Manchester City's players are knocked over by wind, claims Jose Mourinho
Jose Mourinho believes Manchester City's players go down very easily, with the Manchester United boss saying it only takes a "little bit of wind" to knock them over.
The 175th Manchester derby is comfortably the biggest match of the Premier League season so far as second-place United attempt to claw back Pep Guardiola's runaway leaders.
Eight points is the gap ahead of Sunday's mouth-watering Old Trafford encounter and Mourinho has looked to disrupt rivals City before a ball is kicked.
While full of praise for Guardiola's side, the Portuguese used the opportunity to underline the unbeaten league leaders' apparent tendency to go to the deck.
"They are a good team," Mourinho said. "They defend well, they react well to the moment they lose the ball.
"They have a good dynamic in attack, they have creative movement.
"They have amazing players, they have a fantastic coach, they have lots of good things.
"If you ask me one thing that I don't like a lot it's that they lose their balance very easily.
"You know, a little bit of wind and they fall."
Mourinho's comments are unlikely to go down well at the Etihad Stadium, especially after Arsenal boss Arsene Wenger accused in-form Raheem Sterling of diving last month.
Fernandinho was booked for simulation at Huddersfield and Burnley boss Sean Dyche fumed with the way Bernardo Silva went down to win a penalty earlier in the campaign.
Mourinho has only added fuel to that particular fire, while the United boss has suggested he would find himself in hot water if he expressed political views in the way Guardiola does.
The City boss wears a yellow ribbon in support of imprisoned Catalan politicians.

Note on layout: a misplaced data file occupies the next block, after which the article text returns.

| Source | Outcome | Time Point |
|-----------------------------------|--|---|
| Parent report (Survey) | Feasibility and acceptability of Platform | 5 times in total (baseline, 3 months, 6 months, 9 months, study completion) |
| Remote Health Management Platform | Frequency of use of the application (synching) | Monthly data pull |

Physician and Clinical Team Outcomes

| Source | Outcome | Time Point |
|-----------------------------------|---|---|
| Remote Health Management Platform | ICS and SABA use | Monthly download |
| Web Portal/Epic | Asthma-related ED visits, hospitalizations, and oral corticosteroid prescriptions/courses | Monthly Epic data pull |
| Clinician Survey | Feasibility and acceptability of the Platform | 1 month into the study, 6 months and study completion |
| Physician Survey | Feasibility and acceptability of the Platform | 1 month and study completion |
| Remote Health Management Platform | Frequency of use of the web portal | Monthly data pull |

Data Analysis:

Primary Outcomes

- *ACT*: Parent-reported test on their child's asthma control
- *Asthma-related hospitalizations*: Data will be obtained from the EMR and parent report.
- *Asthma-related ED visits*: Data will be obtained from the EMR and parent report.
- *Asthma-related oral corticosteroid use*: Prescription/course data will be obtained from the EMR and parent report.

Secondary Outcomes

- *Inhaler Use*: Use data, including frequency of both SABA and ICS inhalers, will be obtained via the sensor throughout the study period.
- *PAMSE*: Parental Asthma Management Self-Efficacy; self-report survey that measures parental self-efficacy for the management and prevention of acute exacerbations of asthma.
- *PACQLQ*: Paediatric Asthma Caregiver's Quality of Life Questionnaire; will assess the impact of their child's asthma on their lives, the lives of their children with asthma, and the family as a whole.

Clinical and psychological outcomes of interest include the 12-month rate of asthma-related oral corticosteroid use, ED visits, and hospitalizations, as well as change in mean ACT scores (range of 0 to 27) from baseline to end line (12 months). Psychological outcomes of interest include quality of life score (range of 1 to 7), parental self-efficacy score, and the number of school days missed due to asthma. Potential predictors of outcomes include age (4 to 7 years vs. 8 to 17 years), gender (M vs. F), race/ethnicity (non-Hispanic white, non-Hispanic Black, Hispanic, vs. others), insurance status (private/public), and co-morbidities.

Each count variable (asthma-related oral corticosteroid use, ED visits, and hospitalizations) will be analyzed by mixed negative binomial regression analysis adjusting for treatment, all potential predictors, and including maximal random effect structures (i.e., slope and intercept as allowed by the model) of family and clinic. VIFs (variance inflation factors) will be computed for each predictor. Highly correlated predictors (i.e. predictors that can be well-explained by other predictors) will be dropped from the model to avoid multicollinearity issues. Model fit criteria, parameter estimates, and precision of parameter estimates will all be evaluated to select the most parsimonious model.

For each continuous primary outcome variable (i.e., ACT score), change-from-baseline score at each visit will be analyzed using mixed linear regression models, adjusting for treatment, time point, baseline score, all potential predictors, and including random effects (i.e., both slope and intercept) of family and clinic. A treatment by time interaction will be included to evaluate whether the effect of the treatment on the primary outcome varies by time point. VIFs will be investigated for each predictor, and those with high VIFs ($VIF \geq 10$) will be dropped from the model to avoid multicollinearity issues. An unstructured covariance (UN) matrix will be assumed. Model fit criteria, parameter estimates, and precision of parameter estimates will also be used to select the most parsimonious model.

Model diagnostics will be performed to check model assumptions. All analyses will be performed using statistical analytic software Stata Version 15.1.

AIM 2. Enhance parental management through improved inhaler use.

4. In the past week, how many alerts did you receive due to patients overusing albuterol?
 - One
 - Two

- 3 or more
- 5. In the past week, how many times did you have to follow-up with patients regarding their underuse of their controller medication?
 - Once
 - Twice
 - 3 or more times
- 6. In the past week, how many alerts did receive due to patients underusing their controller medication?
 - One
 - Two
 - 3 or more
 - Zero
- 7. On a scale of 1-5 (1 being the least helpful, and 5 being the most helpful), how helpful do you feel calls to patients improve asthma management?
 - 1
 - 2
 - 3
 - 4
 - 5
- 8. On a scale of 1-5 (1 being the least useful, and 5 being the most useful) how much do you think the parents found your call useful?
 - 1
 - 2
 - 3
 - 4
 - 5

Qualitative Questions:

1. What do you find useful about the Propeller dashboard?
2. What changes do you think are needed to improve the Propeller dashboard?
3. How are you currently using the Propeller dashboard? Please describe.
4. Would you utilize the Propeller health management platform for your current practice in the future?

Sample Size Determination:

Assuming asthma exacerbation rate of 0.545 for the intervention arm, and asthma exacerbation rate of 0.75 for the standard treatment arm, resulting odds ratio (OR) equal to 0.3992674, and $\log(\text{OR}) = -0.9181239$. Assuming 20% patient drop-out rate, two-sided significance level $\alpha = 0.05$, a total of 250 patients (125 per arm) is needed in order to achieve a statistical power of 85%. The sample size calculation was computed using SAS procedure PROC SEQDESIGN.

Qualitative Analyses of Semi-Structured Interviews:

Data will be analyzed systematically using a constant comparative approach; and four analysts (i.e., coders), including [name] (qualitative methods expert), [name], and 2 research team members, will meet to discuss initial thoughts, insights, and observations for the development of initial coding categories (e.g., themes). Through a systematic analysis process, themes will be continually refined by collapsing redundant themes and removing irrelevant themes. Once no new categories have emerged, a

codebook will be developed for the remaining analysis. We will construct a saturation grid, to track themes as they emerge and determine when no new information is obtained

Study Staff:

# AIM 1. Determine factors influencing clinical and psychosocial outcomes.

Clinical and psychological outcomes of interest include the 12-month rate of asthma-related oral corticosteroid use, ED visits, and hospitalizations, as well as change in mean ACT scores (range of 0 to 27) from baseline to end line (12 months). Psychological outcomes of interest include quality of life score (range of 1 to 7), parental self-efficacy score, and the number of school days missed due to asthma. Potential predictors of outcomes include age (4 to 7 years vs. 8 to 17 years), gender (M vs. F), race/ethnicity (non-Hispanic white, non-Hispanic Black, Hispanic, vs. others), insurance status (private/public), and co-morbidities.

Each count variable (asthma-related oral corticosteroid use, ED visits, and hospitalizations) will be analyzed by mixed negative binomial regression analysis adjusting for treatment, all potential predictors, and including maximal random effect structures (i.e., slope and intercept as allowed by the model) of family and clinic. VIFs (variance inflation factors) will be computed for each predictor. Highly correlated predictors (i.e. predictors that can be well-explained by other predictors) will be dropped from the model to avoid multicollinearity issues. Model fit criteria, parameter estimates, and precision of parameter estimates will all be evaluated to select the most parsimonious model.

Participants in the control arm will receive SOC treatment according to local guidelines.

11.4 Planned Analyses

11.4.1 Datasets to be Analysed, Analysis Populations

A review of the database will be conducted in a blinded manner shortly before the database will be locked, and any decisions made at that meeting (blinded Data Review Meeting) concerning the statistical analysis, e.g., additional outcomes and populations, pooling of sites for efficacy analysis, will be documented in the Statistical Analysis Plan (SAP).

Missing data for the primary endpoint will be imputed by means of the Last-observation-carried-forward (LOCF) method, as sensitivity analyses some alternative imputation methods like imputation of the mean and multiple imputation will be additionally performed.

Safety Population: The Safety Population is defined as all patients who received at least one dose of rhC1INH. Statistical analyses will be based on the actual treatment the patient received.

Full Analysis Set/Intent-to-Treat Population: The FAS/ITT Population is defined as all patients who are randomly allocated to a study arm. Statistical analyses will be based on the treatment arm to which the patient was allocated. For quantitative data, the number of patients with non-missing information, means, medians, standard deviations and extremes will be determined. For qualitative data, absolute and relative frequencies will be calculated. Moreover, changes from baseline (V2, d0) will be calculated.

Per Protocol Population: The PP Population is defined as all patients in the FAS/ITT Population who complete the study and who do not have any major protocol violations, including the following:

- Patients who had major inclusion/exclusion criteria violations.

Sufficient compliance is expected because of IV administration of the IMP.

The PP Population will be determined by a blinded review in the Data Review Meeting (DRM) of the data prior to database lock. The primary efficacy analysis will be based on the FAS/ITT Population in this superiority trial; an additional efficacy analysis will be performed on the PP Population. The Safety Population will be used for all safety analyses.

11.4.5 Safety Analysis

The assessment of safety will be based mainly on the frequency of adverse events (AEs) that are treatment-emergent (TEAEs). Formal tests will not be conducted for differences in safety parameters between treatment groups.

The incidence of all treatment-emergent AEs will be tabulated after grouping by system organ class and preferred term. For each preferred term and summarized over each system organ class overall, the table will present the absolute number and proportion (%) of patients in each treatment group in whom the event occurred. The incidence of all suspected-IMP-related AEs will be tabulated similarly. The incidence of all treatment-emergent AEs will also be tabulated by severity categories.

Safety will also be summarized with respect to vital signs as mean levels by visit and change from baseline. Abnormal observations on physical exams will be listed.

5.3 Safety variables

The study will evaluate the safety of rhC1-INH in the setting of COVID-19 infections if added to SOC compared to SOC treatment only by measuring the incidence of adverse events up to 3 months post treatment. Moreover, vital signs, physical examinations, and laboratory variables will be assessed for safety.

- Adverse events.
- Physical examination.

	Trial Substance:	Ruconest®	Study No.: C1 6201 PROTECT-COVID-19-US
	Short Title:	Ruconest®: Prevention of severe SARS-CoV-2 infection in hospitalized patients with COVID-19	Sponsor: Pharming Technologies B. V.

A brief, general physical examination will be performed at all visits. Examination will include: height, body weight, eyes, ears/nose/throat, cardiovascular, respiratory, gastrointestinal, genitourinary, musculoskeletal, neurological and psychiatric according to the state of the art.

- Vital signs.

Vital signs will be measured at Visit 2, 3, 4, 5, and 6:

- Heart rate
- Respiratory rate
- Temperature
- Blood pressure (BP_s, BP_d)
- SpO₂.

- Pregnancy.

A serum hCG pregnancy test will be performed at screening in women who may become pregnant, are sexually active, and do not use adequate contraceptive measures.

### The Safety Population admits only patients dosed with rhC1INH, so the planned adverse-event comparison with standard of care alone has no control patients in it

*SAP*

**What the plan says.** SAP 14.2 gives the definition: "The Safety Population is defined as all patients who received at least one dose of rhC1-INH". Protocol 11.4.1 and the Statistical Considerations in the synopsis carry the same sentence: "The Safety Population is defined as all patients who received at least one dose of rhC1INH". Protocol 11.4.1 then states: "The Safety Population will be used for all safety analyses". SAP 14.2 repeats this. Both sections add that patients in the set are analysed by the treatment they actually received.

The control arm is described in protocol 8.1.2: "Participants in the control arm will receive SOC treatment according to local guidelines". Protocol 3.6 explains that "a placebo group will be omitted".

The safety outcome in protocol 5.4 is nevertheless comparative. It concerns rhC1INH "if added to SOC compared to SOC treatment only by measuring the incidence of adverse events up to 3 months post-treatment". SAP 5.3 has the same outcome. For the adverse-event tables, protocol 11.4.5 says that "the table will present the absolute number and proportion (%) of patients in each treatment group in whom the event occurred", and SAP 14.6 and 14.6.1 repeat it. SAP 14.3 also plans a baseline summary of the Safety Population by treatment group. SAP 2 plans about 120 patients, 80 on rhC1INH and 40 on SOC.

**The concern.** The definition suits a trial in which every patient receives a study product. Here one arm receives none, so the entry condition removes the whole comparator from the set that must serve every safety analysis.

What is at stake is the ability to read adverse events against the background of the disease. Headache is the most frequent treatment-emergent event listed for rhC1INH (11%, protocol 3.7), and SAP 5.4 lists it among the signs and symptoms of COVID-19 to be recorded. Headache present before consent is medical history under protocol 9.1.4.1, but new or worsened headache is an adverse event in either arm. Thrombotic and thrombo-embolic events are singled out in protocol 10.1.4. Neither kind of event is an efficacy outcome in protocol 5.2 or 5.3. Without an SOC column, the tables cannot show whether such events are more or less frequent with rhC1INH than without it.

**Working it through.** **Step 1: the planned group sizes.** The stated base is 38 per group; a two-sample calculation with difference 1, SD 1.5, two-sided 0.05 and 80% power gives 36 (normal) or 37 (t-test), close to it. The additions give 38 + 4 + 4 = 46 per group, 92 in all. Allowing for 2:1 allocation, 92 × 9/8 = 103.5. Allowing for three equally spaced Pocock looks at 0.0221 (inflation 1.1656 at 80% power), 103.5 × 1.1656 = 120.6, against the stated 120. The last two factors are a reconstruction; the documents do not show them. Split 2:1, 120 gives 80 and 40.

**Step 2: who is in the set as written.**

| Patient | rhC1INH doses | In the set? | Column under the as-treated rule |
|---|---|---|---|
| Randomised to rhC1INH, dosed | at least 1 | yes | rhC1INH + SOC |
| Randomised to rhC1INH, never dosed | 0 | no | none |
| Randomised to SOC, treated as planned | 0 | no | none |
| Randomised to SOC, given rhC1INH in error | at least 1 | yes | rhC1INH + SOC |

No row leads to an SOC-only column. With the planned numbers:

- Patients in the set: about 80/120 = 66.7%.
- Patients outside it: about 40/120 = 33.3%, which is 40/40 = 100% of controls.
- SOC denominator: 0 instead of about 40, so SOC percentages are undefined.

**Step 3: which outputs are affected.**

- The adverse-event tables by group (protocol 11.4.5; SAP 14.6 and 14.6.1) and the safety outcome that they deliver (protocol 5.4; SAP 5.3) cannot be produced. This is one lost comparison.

"If the rules allow us to do that, he is a free citizen to do it," Mourinho said.
"But I am not sure if the rules allows to have any political message on the pitch. That's just my doubt.
"But I know Pep and I know his feelings like everybody else knows because it is public about his country."
Asked if he would never do a similar thing, he added: "I think I wouldn't be allowed to do. That's just what I think."
UEFA allow political messages without offensive content, while the Football Association is understood to have a similar criteria.
The subject kicked off a pre-match press conference in which Mourinho pledged to stop taking aim at his own fans.
The United boss was put out by an apparent lack of support for Romelu Lukaku in October's when against Tottenham, when he held a finger to his lips and told the doubters to calm down.
Mourinho then made a chatting gesture at the following home game against Benfica having dug out some of his own fans in his programme notes, leading the Manchester United Supporters Trust to invite him to "discuss his concerns" around the Old Trafford atmosphere.
"I stop with that," he said. "I am not going to write any more words about it, I am not going to say any more words about it.
"We are paid to work and to work hard and to give the best we can, not to criticise fans and I am not going to say any words.
"Because it is the reality of things. I am not paid to come here and to make any comments or to ask for something from the fans.
"I am paid to try and give them happiness, which is what I try to do every day."